Despite the little empirical work on graduate student tutees, practitioners' experiences and the existing research do suggest some conclusions. Many students need guidance to become strong professional writers, and many programs and professors don't or can't give it, as Nelson and Powers' survey found. Writing center tutors can assist graduate students in various ways, from teaching them punctuation to acting as sympathetic but critical ears as tutees talk out their ideas. While tutor and tutee may communicate best if they share common disciplinary knowledge, as Munger and Waring imply, a tutor who solicits and draws out a student's disciplinary knowledge and resists taking on the role of expert can accomplish much as well. For their part, students need to understand the importance of graduate writing and the recursive nature of the writing process, come in earlier, and be aware that thinking of themselves as novices can be unproductive. Graduate departments and professors would do well to increase writing teaching, not just offering standard writing advice but teaching and modeling effective specialized document preparation. University administrators, too, should act on their ubiquitous stated commitment to good communication by making graduate writing skills a priority. Finally, as Leverenz concludes, tutoring graduate students in the writing center results in an enjoyable synergy between tutor and tutee, making each better writers and better scholars.

Conferences between motivated professionals are a good model for making new knowledge--better than agonistic discourse. And that's why, twenty years after that first law school paper came back, I find myself a writing center coordinator.

Works Cited

Farrell, John Thomas. "Some of the Challenges to Writing Centers Posed by Graduate Students." Writing Lab Newsletter 8.8 (1984): 3-5.

Fitzgerald, Sallyanne, Peggy Mulvihill, and Ruth Dobson. "Meeting the Needs of Graduate Students: Writing Support Groups in the Center." The Writing Center: New Directions. Eds. Ray Wallace and Jeanne Simpson. New York: Garland, 1991. 133-44.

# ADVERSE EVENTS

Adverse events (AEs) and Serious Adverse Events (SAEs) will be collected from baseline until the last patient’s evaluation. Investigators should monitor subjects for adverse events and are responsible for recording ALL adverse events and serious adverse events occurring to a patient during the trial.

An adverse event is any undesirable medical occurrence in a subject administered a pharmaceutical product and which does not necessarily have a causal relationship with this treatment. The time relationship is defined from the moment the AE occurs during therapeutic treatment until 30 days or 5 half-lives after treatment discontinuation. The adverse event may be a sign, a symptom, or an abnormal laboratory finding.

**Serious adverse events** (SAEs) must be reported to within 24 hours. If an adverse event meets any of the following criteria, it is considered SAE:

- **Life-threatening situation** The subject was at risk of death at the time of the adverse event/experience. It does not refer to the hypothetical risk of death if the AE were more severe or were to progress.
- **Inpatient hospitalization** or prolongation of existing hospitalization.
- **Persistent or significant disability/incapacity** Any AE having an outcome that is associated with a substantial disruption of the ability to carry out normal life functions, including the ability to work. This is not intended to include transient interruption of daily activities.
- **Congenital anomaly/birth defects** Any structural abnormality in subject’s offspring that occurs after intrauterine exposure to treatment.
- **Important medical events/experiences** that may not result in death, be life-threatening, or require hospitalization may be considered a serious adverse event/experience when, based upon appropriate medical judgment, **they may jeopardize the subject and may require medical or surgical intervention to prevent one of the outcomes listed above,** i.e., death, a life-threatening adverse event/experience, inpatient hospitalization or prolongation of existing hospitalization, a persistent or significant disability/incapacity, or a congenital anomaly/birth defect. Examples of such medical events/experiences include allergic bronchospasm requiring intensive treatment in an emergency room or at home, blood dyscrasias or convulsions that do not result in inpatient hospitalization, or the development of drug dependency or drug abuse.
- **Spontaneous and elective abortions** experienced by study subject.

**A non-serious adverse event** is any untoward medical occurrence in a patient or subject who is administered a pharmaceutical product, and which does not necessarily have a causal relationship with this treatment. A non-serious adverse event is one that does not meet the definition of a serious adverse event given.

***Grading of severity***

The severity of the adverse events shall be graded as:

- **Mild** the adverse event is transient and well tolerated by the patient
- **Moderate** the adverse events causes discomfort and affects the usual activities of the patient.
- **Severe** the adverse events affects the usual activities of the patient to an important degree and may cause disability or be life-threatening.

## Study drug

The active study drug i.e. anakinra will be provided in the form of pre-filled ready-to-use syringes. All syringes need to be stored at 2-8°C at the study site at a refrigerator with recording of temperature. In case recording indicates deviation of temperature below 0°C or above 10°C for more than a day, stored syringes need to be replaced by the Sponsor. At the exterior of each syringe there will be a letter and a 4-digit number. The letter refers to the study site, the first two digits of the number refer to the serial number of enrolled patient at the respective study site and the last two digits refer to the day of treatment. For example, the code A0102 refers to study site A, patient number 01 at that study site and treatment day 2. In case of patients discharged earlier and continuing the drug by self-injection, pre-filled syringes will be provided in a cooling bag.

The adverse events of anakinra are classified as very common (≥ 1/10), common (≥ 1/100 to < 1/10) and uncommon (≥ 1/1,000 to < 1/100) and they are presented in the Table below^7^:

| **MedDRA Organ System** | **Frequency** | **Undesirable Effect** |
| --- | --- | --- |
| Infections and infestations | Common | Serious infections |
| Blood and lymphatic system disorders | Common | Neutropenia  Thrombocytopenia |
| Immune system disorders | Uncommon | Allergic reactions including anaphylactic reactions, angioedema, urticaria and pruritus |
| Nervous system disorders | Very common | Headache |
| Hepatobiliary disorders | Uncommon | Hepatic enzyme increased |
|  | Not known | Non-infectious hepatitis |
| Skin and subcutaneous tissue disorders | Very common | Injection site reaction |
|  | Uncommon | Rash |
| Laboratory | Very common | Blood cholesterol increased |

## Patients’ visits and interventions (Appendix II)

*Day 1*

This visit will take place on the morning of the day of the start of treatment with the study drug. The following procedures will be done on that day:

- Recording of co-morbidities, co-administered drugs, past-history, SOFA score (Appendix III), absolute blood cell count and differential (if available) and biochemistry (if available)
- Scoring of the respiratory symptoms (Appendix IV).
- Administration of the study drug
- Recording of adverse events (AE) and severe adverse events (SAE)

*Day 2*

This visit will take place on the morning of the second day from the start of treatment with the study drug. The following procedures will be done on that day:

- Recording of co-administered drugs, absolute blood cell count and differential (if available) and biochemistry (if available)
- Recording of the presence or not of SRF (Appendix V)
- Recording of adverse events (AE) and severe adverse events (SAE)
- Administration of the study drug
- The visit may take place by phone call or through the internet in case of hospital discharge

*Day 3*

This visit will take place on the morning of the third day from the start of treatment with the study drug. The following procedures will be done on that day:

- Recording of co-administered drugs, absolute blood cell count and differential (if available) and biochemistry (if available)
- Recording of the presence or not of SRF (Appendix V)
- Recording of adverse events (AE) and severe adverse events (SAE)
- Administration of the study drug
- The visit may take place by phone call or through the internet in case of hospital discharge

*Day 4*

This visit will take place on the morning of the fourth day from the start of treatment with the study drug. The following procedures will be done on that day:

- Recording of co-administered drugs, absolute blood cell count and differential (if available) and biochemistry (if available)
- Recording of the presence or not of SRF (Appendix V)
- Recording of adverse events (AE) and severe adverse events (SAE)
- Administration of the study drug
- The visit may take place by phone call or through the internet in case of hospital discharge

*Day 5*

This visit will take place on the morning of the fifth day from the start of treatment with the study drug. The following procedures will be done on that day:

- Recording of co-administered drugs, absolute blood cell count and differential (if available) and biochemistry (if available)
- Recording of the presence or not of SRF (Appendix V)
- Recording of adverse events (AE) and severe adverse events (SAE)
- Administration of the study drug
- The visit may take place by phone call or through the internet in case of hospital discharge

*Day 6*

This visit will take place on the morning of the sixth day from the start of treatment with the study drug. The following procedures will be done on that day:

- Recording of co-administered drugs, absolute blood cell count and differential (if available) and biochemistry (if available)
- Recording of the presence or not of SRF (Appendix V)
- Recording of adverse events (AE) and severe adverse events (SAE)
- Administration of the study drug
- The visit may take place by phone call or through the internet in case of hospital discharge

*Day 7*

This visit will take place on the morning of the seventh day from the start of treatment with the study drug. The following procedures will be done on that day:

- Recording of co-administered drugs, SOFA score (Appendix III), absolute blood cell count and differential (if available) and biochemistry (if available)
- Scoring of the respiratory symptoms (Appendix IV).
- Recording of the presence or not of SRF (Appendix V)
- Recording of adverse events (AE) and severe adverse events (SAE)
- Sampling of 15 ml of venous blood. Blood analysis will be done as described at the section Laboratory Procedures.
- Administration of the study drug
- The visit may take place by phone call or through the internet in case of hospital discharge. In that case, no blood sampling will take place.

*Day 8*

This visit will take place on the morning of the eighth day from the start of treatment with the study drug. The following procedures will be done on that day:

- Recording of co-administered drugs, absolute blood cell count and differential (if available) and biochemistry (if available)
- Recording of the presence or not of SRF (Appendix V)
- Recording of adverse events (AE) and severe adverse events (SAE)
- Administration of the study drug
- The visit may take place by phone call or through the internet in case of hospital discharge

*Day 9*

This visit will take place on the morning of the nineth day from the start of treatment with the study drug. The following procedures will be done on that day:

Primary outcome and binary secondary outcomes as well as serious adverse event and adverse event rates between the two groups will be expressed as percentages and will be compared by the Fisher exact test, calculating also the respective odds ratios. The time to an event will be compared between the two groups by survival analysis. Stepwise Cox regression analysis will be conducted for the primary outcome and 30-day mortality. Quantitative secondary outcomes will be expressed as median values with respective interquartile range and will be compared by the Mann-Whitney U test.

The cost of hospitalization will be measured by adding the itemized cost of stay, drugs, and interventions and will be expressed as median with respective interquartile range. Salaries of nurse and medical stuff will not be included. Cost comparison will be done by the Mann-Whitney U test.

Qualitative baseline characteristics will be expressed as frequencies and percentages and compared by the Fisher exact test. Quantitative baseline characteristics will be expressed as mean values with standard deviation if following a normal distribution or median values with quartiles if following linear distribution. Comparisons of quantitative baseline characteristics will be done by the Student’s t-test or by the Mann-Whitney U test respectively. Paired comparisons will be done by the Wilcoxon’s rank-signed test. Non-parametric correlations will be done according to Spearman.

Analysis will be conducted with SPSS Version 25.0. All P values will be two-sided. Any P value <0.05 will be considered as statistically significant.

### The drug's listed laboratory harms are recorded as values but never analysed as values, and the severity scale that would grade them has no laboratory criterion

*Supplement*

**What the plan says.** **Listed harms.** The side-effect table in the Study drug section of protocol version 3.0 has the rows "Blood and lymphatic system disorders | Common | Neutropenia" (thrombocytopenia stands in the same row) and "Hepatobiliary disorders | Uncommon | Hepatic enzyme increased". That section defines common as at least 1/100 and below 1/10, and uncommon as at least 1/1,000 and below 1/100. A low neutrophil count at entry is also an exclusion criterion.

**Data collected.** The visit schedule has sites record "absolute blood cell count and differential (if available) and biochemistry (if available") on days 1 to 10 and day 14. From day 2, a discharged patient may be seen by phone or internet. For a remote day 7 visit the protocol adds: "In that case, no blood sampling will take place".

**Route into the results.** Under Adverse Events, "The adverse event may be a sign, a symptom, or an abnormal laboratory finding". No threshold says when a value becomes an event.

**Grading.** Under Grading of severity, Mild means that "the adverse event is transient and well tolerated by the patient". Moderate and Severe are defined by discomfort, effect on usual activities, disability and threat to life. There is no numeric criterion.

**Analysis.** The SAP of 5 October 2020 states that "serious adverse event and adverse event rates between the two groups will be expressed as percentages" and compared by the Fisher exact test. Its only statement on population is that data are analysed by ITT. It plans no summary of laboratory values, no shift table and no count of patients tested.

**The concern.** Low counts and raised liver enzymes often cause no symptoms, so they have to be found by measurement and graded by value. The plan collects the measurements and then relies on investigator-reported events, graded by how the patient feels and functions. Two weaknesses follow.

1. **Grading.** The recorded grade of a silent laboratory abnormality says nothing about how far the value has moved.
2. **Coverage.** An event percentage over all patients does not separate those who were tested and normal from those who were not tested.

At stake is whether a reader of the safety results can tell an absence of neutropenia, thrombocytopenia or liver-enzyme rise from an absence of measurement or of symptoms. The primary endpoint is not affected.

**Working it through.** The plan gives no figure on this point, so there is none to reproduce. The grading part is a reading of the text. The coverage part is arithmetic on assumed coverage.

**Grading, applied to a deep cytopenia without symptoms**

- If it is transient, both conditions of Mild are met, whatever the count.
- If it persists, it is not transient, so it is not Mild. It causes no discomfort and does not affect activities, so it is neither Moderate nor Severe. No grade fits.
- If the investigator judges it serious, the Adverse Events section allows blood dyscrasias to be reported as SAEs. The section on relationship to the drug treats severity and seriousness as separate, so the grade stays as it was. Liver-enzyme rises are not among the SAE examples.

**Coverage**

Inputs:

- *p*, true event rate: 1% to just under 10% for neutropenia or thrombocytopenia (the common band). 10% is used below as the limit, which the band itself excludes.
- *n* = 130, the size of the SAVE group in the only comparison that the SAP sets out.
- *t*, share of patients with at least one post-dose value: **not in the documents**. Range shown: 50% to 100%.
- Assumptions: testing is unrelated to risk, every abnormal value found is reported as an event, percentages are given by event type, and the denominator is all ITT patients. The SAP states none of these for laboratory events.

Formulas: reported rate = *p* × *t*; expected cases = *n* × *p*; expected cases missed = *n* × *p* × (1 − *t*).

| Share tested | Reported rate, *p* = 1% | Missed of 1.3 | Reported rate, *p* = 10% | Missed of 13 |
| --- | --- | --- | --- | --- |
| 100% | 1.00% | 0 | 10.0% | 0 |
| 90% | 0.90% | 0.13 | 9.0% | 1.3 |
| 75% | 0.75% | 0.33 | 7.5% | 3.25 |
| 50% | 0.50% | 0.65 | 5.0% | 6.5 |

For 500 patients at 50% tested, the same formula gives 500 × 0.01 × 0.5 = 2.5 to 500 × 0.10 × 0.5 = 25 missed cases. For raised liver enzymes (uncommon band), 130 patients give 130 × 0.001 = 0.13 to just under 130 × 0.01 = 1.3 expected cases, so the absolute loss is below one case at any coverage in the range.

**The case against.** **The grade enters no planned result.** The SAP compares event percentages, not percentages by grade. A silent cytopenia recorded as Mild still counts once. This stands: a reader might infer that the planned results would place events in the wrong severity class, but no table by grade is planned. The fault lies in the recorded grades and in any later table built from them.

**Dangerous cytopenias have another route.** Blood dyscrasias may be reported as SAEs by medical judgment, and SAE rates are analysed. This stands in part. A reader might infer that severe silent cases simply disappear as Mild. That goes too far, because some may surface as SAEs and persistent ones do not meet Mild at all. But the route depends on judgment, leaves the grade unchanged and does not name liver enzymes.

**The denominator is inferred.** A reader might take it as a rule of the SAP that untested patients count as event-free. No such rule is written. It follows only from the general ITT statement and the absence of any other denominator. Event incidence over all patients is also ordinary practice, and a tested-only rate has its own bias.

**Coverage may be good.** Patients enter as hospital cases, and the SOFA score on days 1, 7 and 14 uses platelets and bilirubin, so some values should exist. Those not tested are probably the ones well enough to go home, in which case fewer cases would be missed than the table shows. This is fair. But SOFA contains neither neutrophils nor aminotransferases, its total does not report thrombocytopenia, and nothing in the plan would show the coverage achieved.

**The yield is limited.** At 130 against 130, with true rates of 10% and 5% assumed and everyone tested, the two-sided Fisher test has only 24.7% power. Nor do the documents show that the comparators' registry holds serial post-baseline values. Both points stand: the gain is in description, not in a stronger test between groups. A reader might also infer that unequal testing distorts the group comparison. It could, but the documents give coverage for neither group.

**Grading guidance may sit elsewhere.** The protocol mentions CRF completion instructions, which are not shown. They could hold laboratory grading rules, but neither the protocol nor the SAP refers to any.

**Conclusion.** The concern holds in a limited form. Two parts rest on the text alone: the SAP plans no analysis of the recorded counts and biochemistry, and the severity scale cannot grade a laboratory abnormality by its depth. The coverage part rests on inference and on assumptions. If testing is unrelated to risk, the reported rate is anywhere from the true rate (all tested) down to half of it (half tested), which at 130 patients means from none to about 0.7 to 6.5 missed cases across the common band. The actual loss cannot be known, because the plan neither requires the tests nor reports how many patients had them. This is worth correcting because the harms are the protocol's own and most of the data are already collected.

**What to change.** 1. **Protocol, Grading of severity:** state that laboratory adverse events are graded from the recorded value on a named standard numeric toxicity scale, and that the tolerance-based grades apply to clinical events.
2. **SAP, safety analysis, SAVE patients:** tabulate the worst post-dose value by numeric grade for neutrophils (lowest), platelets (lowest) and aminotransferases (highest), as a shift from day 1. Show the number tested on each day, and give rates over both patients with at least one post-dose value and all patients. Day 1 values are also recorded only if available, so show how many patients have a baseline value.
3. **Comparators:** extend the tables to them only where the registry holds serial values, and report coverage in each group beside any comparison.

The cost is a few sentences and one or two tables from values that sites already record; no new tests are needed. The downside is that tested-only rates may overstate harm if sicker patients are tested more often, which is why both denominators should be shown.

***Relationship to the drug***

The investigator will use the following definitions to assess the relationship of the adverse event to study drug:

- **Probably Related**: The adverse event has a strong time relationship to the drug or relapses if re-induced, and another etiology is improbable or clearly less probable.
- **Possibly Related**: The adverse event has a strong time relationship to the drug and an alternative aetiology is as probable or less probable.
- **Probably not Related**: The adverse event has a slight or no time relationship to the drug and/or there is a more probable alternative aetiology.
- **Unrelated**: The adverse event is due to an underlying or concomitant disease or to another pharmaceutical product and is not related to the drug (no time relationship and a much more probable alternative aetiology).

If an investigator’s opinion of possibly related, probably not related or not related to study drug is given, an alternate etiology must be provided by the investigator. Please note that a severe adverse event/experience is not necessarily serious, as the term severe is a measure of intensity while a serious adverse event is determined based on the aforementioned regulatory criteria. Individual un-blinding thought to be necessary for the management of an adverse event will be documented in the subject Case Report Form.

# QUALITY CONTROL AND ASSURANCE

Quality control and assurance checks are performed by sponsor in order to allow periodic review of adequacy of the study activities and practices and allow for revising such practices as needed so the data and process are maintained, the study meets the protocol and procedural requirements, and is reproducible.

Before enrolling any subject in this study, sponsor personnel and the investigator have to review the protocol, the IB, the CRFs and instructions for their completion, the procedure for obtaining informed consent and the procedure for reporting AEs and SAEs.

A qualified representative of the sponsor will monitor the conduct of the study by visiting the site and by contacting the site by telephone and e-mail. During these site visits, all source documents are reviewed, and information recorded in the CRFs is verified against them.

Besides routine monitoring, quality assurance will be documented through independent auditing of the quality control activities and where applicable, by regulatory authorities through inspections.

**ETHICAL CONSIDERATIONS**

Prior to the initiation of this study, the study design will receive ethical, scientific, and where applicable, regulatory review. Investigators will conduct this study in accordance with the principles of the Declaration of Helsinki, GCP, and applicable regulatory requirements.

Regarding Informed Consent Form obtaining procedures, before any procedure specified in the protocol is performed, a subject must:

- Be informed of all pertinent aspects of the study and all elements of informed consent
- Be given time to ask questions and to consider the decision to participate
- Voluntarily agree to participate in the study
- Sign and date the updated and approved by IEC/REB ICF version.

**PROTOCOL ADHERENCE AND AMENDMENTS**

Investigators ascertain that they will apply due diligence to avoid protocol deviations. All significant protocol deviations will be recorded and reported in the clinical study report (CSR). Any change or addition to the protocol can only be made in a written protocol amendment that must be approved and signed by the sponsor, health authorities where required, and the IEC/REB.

Leverenz, Carrie Shively. "Graduate Students in the Writing Center: Confronting the Cult of (Non) Expertise." The Politics of Writing Centers. Eds. Jane Nelson and Kathy Everz. Portsmouth, N.H.: Heinemann/Boynton-Cook, 2001. 50-61.

Munger, Roger M. "Asymmetries of Knowledge: What Tutor-Student Interactions Tell Us About Expertise." Presentation. Cone On Coll. Composition and Communication. Milwaukee, March 1996.

Peterson, Lissa. "Engaging the Faculty: A Successful Strategy." Presentation. Annual International Writing Center Conference. St. Louis, 1995.

Powers, Judith K. "Assisting the Graduate Thesis Writer Through Faculty and Writing Center Collaboration." Writing Lab Newsletter 20.2 (1995): 13-17.

--. "Helping the Graduate Thesis Writer Through Faculty and Writing Center Collaboration." Presentation. Conf. On Coll. Composition and Communication. San Diego, April 1993.

Powers, Judith K, and Jane V. Nelson. "L2 Writers and the Writing Center: A National Survey of Writing Center Conferencing at Graduate Institutions." Journal of Second Language Writing 4.2 (1995): 113-38.

Waring, Hansun Zhang. "Peer Tutoring in a Graduate Writing Centre: Identity, Expertise, and Advice Resisting." Applied Linguistics 26.2 (2005): 141-68.

Julie Garbus, University of Northern Colorado

Julie Garbus, an assistant professor of English, coordinates the University of Northern Colorado's Writing Center.
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Author:Garbus, Julie
Publication:Academic Exchange Quarterly
Geographic Code:1USA
Date:Sep 22, 2005